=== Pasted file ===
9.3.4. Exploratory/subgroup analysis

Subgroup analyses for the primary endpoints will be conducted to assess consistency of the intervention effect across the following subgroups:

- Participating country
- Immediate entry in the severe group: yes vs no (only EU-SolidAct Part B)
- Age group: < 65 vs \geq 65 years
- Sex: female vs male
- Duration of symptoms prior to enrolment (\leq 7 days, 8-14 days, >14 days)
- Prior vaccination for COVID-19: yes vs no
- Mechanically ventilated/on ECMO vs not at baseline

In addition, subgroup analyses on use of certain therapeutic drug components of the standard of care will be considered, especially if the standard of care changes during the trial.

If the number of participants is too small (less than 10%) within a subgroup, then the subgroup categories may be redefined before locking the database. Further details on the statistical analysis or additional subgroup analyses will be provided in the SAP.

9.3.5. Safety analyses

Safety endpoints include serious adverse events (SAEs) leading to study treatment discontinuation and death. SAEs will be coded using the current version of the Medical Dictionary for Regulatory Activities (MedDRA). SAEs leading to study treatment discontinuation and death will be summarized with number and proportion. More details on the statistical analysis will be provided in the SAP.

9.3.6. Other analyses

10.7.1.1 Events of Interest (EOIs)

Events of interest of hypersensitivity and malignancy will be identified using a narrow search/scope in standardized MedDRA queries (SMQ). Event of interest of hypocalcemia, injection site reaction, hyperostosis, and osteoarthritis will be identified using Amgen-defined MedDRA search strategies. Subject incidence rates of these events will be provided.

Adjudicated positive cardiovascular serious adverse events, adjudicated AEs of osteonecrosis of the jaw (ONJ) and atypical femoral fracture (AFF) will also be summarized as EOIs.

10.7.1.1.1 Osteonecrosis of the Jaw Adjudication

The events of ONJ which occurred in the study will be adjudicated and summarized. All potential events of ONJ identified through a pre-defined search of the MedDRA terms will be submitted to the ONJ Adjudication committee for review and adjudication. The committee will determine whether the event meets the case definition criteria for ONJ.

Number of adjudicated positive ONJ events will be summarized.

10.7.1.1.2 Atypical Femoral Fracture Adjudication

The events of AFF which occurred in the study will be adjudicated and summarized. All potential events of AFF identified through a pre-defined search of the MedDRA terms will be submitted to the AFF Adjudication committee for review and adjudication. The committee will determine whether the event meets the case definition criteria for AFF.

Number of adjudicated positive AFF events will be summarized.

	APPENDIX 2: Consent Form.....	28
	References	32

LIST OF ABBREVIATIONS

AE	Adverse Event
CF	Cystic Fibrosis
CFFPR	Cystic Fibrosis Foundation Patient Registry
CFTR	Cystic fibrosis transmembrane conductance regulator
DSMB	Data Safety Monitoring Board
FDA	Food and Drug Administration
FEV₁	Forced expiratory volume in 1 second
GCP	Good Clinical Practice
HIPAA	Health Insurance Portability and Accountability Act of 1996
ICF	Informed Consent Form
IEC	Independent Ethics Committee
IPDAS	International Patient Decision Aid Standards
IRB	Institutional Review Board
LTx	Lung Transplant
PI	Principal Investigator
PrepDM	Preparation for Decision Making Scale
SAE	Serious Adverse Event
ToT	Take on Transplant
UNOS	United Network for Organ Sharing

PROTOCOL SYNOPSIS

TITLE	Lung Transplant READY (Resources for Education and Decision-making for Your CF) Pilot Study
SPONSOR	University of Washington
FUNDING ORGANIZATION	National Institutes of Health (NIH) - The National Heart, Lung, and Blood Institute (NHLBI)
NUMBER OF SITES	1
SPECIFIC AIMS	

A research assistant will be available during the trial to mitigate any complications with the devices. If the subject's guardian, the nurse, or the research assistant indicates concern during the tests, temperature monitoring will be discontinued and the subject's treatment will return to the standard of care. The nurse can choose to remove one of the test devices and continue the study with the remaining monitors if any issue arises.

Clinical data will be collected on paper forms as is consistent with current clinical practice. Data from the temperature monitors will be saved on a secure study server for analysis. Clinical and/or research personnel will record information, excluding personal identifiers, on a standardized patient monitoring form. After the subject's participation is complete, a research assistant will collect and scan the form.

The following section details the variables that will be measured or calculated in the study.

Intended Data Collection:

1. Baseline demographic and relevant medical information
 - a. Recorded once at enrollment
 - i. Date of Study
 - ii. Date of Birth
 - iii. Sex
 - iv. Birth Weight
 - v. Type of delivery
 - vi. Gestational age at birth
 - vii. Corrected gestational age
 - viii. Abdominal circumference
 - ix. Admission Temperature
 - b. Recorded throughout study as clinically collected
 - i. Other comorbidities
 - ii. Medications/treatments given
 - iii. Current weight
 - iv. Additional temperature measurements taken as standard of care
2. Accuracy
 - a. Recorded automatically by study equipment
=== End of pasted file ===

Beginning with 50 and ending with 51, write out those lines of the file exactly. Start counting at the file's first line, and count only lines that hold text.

NUMBER OF SITES	1
SPECIFIC AIMS	